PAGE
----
Deepening aims of EAP: Supporting dynamic and complex bilingual competence needed for academic success in higher education
Following the view that internationalism has generated changes in the language ecology of post -secondary institutions, arising from both greater international mobility of faculty and students and strategies to increase international student enrolment (Cots et al., 2014), this proposed paper articulates findings of a developmental program evaluation (Patton, 2011; Penuel et al., 2011) that examined program impact on student success for linguistic minority students in an in-sessional EAP program at a large Canadian university. Key to success in EAP programs is learning transfer from EAP instruction to the educational domain. Students must apply learned skills in a dynamic context across multiple disciplinary classes, with a variety of instructors and classmates, in a range of academic activities and over an extended period of time (James, 2014). To understand what academic and English language skills were most significant for supporting students’ transition to degree programs, the study gathered quantitative and qualitative data from student academic records (in and post program), standardized language proficiency assessments (IELTS scores), focus groups with current and past students and interviews with university stakeholders. Based on analysis of these data, we propose a multi-dimensional framework of student success that encompasses not only language development, but also academic performance, academic integrity, student engagement, and well-being. Moreover, we argue that skills-based competence models of decontextualized language teaching tend not to address the dynamic and complex bilingual competence and thinking skills that students need for academic success in higher education.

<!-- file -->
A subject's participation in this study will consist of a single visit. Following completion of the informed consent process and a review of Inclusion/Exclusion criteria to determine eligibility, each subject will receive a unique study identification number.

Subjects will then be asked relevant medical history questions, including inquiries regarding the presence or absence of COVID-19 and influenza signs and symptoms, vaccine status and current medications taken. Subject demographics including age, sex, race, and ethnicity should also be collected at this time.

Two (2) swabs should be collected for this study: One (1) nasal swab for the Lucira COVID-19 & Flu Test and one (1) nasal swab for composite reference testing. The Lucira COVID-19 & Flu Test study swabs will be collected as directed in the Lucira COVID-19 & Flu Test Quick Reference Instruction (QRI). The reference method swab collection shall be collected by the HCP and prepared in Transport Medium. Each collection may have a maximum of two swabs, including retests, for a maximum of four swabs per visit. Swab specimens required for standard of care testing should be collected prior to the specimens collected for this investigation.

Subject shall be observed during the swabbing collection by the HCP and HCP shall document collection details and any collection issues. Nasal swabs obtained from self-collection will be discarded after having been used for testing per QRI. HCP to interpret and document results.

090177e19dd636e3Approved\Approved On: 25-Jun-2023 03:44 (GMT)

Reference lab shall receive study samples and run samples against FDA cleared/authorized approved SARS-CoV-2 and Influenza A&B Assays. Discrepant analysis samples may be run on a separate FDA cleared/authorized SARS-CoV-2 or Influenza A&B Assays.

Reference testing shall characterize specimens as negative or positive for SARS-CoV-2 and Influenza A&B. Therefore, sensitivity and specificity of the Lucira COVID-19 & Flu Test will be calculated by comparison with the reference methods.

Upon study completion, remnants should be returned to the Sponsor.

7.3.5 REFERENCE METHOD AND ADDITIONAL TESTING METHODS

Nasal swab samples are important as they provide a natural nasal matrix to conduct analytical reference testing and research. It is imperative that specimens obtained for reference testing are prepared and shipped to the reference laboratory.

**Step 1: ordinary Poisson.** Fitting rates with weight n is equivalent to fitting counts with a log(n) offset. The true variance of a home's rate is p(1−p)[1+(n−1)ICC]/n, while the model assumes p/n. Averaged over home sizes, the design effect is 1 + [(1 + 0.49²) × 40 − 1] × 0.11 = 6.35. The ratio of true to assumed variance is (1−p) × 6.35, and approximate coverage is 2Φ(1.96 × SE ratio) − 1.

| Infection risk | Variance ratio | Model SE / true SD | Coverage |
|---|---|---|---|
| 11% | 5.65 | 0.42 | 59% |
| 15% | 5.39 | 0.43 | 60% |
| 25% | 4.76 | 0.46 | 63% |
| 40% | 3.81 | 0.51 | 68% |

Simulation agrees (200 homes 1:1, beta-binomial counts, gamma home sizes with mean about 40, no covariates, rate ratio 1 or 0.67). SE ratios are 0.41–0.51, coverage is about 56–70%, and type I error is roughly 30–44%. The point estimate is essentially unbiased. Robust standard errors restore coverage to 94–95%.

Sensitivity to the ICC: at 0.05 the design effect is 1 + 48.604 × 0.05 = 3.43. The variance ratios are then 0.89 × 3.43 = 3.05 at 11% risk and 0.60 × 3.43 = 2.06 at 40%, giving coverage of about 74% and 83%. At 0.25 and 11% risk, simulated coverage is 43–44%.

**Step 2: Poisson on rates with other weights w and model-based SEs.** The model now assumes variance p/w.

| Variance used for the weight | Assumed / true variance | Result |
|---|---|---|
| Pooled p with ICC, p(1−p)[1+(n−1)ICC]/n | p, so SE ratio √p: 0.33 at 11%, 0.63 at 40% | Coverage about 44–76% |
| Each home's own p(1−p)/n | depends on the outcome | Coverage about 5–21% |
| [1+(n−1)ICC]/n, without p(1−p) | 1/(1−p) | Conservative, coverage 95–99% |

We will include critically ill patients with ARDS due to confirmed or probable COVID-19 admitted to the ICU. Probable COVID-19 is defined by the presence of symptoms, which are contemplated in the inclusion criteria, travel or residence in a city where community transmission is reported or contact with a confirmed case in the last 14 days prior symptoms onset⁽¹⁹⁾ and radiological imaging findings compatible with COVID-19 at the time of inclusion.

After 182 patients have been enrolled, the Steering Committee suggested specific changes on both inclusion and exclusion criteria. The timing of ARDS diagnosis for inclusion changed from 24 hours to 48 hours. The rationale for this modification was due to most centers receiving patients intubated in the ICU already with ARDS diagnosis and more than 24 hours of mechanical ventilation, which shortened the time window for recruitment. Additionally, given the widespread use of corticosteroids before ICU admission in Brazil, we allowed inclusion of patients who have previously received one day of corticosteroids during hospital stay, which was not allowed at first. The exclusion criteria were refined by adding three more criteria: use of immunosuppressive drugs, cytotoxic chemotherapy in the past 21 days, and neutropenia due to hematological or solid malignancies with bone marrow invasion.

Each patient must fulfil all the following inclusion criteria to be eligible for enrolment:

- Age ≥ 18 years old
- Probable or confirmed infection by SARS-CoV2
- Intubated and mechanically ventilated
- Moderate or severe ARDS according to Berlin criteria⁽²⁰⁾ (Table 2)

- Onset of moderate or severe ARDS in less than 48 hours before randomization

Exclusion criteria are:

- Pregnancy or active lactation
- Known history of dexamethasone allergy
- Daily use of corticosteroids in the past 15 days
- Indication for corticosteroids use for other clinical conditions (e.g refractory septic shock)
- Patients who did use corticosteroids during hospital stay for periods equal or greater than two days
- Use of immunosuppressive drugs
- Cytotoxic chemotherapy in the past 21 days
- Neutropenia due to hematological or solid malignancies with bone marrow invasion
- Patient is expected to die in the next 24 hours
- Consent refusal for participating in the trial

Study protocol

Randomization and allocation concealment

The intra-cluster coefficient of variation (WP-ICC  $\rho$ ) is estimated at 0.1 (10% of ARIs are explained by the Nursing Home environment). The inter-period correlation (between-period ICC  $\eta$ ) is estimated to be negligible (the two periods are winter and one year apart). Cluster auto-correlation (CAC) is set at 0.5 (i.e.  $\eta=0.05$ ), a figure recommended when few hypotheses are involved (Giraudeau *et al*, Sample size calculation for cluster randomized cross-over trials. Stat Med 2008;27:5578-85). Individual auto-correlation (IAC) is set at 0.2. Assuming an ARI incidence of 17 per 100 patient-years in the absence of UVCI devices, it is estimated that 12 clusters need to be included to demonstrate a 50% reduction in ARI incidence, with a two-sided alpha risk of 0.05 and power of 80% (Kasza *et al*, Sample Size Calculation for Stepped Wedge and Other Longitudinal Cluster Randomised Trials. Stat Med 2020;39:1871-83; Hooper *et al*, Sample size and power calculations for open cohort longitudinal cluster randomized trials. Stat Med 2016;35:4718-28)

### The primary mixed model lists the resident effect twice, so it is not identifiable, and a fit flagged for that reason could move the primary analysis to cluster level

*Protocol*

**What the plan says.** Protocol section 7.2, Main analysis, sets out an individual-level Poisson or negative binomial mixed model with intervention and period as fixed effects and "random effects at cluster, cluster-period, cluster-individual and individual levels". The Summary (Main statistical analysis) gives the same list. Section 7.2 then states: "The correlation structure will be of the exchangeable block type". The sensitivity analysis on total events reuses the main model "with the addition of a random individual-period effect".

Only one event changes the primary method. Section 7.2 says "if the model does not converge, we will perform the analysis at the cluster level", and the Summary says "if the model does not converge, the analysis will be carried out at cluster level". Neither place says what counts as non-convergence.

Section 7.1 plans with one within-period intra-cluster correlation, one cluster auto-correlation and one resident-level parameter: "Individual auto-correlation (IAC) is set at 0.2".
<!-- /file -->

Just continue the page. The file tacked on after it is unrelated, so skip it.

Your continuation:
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Cots, J.M., Llurda, E., & Garret, P. (2014). Language policies and practices in the internationalization of higher education on the European margins: an introduction. Journal of Multilingual and Multicultural Development, 35(4), 311-317.
James, M.A. (2014). Learning transfer in English-for-academic-purposes contexts: A systematic review of research. Journal of English for Academic Purposes, 14, 1-13.
Patton, M. Q. (2011). Developmental evaluation: Applying complexity concepts to enhance innovation and use. Guilford Press.
Penuel, W. R., Fishman, B. J., Cheng, B. H., & Sabelli, N. (2011). Organizing research and development at the intersection of learning, implementation, and design. Educational Researcher, 40(7), 331-337.